One advantage of the definition I’ve spelled out here, I think, is that it makes very clear what the relation is between writing academic music and working in academia. Strictly speaking, there need be no link at all. It should be as possible for a professional composer to teach in a university as it is for me to continue being a professional writer while in a music department, which I do. But, as my wife’s experience has demonstrated, academics are unlikely to thank you for being professional. There is little incentive in the structure of academia to make work with the audience in mind, since the audience is mostly captive, the economics non-profit. The professors are the insiders, the privileged, the credentialed, and the audience is on its own. In fact, when my professional writing is “peer-reviewed” by academics, they slap me on the wrist for being too “breezy,” “journalistic,” and “colloquial” – they try to bring my professional standards down to their academic ones. This year I was secretary for the faculty senate, and my colleagues always had to tone down my minutes from each meeting to make them less distinctive. Academia fears communication that is too vivid and direct; clarity invites argument. And I guess that’s fine in the social sciences and other “real” academic disciplines: they’re writing for each other, and have a professional incentive to painstakingly navigate each others’ coagulated prose. (Still, look at Paul Krugman, whose trenchant writing style has clarified modern economics to an entire generation of lay readers.) But the artist, however academically trained, is not writing for fellow professionals, but for the wider world – there’s the difference.
In other words, working in academia will not make you academic, but to remain professional within academia you have to go against the flow and brace yourself to not be appreciated. The rewards given in academia do not require professionalism, and in some cases even discourage it.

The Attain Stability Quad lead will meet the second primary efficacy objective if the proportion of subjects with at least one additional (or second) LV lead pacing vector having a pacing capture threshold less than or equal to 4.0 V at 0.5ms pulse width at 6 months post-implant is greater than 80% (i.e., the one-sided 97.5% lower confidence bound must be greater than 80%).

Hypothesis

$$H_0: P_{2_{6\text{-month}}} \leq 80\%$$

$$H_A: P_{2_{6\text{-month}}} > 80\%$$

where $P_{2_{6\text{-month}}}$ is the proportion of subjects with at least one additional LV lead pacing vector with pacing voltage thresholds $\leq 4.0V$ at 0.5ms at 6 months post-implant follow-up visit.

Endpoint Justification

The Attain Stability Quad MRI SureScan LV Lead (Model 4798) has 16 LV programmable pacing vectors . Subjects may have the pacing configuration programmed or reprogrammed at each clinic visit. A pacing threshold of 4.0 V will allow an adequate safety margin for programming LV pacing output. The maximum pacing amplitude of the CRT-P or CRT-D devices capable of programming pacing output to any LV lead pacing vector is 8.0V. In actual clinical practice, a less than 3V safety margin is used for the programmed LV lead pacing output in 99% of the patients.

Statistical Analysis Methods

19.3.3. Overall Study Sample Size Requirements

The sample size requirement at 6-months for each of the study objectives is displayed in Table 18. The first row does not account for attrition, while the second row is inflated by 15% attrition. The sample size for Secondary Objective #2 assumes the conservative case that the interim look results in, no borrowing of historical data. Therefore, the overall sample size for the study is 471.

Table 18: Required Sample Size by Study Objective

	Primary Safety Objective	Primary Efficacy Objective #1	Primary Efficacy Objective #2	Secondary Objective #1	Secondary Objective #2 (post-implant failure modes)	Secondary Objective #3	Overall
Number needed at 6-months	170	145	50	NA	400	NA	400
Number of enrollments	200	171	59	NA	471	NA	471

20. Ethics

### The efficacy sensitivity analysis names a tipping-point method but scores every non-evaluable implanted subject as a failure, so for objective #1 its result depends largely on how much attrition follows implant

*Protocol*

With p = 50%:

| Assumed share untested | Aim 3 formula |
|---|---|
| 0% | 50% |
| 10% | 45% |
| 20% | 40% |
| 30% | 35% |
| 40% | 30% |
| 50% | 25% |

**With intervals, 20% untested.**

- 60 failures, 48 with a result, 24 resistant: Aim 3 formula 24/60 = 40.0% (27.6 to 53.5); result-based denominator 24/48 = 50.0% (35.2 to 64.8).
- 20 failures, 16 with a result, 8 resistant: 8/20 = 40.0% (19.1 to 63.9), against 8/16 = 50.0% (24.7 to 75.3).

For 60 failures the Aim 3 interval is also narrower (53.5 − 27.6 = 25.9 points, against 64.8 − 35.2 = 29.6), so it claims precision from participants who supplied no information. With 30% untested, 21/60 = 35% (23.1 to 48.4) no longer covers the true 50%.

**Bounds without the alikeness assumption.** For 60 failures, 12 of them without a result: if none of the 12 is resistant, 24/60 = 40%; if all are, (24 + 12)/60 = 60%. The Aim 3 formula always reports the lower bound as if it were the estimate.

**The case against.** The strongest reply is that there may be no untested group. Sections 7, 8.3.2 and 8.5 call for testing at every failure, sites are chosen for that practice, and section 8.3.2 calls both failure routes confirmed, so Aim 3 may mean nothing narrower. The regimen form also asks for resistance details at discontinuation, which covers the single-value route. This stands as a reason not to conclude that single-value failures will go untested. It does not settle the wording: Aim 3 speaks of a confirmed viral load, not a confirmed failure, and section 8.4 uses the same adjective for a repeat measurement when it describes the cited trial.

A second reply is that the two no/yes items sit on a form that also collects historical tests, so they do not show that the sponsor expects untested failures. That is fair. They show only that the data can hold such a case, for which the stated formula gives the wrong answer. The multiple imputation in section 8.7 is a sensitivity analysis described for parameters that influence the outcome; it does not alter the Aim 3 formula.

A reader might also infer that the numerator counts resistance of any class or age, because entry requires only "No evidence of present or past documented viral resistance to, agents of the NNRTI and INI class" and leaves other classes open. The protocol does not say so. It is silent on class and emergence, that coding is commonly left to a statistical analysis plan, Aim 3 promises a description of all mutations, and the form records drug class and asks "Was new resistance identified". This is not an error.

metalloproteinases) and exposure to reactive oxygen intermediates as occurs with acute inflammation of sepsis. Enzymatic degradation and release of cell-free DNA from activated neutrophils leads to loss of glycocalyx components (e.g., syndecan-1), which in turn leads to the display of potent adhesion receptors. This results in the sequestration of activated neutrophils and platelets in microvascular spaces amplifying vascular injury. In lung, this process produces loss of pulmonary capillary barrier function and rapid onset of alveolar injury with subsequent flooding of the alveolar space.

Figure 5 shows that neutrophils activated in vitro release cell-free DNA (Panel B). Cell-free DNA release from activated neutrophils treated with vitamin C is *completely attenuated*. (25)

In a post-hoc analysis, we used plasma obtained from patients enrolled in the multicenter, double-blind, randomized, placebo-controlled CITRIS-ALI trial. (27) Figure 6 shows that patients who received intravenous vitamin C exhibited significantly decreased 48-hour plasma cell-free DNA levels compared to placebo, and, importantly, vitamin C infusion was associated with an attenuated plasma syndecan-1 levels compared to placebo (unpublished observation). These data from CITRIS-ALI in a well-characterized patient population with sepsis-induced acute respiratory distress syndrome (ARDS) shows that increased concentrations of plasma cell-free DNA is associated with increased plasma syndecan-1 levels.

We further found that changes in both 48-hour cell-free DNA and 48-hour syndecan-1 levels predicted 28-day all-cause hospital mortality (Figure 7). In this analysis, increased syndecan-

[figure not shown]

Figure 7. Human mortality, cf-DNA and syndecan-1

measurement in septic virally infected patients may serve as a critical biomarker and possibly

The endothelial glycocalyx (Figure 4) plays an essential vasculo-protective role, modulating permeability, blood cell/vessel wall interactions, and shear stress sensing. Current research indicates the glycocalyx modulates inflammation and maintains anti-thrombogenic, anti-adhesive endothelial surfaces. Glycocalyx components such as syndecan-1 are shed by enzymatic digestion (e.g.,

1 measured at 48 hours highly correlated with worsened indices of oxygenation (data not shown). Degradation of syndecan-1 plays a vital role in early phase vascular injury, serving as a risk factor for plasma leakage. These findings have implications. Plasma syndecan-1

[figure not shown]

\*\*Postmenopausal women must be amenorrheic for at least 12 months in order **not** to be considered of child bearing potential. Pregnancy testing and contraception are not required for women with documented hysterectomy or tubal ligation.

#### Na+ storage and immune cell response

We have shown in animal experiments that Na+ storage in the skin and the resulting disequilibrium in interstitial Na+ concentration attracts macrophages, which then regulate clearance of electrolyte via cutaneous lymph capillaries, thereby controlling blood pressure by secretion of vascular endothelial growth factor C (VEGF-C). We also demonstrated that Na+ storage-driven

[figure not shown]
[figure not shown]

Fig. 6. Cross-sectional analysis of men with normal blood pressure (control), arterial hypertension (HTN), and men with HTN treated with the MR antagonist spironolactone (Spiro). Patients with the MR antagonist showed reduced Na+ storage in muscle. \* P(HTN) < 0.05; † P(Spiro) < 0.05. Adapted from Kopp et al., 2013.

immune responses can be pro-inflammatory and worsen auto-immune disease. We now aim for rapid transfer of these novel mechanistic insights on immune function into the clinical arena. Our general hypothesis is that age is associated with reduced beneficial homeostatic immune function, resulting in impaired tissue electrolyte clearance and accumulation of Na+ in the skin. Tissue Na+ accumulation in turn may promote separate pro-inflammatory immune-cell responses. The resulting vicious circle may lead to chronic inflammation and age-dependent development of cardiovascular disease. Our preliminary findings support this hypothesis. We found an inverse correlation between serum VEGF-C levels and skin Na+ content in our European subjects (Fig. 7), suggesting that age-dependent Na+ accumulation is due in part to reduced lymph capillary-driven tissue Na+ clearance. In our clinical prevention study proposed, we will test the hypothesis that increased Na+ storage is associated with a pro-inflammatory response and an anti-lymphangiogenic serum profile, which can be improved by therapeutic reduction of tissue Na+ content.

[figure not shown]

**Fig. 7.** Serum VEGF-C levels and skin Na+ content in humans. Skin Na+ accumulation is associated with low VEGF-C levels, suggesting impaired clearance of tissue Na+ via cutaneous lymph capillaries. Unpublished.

Now, I am obviously not a professional composer in the sense that I make a living off my music and it has to be really good for me to get paid. Almost no one is. What we usually mean these days by a “professional composer,” and the meaning I have elsewhere used in this blog, is someone who can play the prize circuit, network well, and get commissions. The process has almost nothing to do with audience reaction; with occasional exceptions like Glass and Reich, most “big-name composers” are associated with an idiom that attracts a tiny audience at best. But in this professional-versus-academic sense I still try to keep – with my well-trained writer’s ear as a model – a professional attitude when I write music. I repeat catchy and identifiable riffs. I sometimes, even microtonally, play off of a harmonic background with predictable resolutions. I embed common melodic archetypes to guide the ear through my wild polyrhythmic schemes. I listen to each new passage dozens of times to make sure everything seems internally motivated, and I revise heavily. I constantly tell my composition students that their medium is not merely notes or sounds, but the listener’s psychology. I’m continually pointing out what their music leads the listener to expect, and tell them that they either have to gratify that expectation, or clearly deny it in favor of something even better that works on a larger level – but they can’t simply ignore expectations that they’ve created. They resist, and the academic music that surrounds them is full of enticing poor models.
And note that my professional tricks do not limit what I want to say in my music. I write a lot of things that are counterintuitive or against any conventional idiom, and I think I make them make sense. I hold that I am not a lesser or more superficial composer because I know how to keep the listener engaged, although academics often assume I must be. I do not have to give the listener only what he wants or expects to hear to achieve my goal of getting them to listen to an entire, often rather bizarre piece. I apply a lot of technique just drawing the listener through the piece, and it doesn’t cheapen the music, though my academic colleagues sometimes claim it does. My anecdotal confirmation is that complete strangers have come up to me at intermission to say how much they enjoyed the music, and I’ve seen audience members cry during my more intense choral pieces. Our 84-year-old department secretary, long inured to contemporary music that just seemed weird to her, was thrilled that my piano concerto was so much fun to listen to; and that delighted me more than an official prize would have. The academic composing community does not reward me, but I’ve sometimes gotten my reward from watching the audience. (And often from reviews: as someone wrote of Nude Rolling Down an Escalator, “Though all the pieces are fiendishly and impossibly complex, they are also easy to listen to….”)
Remember what Feldman said about the academic composers of his generation: “They have brought the musical culture of an entire nation down to an undergraduate level.” In the arts, the professional is a higher and more difficult standard to meet than the academic. An academic education is preliminary to professional experience – but it is not the final step.